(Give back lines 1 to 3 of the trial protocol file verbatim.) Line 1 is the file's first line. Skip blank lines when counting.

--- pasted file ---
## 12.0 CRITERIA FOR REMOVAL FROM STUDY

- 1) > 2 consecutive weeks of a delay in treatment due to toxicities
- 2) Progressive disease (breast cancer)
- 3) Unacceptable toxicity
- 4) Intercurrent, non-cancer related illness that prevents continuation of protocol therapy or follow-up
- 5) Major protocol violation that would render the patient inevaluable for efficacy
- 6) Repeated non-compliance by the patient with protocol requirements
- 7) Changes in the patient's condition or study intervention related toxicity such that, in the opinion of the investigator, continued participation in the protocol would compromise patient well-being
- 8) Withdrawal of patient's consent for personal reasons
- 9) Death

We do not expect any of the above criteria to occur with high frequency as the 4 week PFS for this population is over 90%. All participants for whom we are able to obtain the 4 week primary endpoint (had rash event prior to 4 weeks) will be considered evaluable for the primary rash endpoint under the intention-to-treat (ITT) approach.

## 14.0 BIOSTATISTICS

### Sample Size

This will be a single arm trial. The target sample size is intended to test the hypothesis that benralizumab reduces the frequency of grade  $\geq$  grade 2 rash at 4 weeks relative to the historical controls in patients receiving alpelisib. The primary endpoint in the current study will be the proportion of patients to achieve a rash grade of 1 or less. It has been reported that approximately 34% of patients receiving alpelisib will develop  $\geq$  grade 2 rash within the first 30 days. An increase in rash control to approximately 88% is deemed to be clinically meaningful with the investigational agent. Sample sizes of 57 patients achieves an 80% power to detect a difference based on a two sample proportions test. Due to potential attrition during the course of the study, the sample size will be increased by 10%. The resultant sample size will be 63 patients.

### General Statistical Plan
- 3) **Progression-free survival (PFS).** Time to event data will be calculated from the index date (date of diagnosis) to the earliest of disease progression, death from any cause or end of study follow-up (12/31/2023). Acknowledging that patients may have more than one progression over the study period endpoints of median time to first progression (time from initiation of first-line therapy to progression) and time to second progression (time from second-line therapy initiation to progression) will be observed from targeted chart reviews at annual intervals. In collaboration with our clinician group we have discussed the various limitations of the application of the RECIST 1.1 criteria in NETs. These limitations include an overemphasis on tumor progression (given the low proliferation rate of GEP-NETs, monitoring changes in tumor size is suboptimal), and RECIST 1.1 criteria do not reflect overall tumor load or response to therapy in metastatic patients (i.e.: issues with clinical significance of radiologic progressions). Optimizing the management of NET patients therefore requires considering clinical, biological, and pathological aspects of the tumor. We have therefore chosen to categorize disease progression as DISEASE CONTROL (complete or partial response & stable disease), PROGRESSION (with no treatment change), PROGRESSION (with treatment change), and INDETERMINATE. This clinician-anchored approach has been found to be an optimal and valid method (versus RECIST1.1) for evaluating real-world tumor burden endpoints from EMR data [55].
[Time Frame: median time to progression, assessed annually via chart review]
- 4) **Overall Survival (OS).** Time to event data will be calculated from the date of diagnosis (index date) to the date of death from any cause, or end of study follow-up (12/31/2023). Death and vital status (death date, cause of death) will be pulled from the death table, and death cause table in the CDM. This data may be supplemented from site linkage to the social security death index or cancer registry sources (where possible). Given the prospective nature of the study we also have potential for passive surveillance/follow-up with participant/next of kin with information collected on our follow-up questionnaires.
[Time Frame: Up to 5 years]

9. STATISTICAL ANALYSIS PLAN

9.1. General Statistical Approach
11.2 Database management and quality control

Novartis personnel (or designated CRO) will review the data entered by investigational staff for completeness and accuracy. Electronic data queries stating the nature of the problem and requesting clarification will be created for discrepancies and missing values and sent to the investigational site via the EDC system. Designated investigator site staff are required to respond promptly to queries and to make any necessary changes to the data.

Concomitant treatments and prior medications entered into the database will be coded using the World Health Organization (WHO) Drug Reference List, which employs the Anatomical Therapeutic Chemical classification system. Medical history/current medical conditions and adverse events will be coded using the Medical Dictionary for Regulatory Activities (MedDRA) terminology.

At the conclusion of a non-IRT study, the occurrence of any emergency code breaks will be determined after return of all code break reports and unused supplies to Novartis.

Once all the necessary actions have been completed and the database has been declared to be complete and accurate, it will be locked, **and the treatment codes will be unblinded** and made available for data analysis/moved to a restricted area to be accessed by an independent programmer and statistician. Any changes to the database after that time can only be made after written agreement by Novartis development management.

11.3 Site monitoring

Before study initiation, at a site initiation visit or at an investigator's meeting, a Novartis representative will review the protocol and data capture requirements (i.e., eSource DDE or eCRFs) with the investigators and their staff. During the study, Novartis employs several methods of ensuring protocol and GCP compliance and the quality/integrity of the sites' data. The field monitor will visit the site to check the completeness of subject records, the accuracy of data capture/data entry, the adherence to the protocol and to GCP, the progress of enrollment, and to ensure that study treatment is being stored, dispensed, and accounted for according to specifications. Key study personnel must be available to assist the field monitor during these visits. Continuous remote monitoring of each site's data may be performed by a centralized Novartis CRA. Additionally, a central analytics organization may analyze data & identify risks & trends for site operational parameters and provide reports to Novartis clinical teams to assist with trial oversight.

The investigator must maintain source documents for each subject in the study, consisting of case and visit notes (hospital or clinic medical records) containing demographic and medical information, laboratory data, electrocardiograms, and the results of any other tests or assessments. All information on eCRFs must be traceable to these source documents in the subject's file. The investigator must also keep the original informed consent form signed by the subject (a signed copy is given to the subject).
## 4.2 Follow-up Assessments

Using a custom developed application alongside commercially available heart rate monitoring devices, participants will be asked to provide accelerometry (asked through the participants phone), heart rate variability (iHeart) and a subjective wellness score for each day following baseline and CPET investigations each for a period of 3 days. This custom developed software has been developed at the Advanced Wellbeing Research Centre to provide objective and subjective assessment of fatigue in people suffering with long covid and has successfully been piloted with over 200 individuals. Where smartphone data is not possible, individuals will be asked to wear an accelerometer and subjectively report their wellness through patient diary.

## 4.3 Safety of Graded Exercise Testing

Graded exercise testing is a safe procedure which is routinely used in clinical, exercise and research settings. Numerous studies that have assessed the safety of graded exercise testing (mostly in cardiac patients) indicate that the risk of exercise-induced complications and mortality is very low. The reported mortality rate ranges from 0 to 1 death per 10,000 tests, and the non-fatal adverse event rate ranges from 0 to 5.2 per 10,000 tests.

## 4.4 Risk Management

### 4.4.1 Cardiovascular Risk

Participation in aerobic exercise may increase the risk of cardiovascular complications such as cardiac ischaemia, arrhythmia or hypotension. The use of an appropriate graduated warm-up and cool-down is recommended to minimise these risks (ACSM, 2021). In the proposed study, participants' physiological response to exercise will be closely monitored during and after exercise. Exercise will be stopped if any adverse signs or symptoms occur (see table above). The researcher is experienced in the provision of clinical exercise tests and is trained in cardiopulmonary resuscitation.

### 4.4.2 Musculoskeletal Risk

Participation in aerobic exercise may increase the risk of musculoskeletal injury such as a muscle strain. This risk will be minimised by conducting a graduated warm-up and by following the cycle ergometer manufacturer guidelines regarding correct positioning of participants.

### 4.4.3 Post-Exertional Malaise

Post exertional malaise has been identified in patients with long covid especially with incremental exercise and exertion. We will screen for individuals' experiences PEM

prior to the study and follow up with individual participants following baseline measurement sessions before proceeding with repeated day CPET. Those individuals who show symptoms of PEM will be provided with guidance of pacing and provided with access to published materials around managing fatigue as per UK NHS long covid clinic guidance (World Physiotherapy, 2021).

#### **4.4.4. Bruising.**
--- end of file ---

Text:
## 12.0 CRITERIA FOR REMOVAL FROM STUDY

- 1) > 2 consecutive weeks of a delay in treatment due to toxicities
- 2) Progressive disease (breast cancer)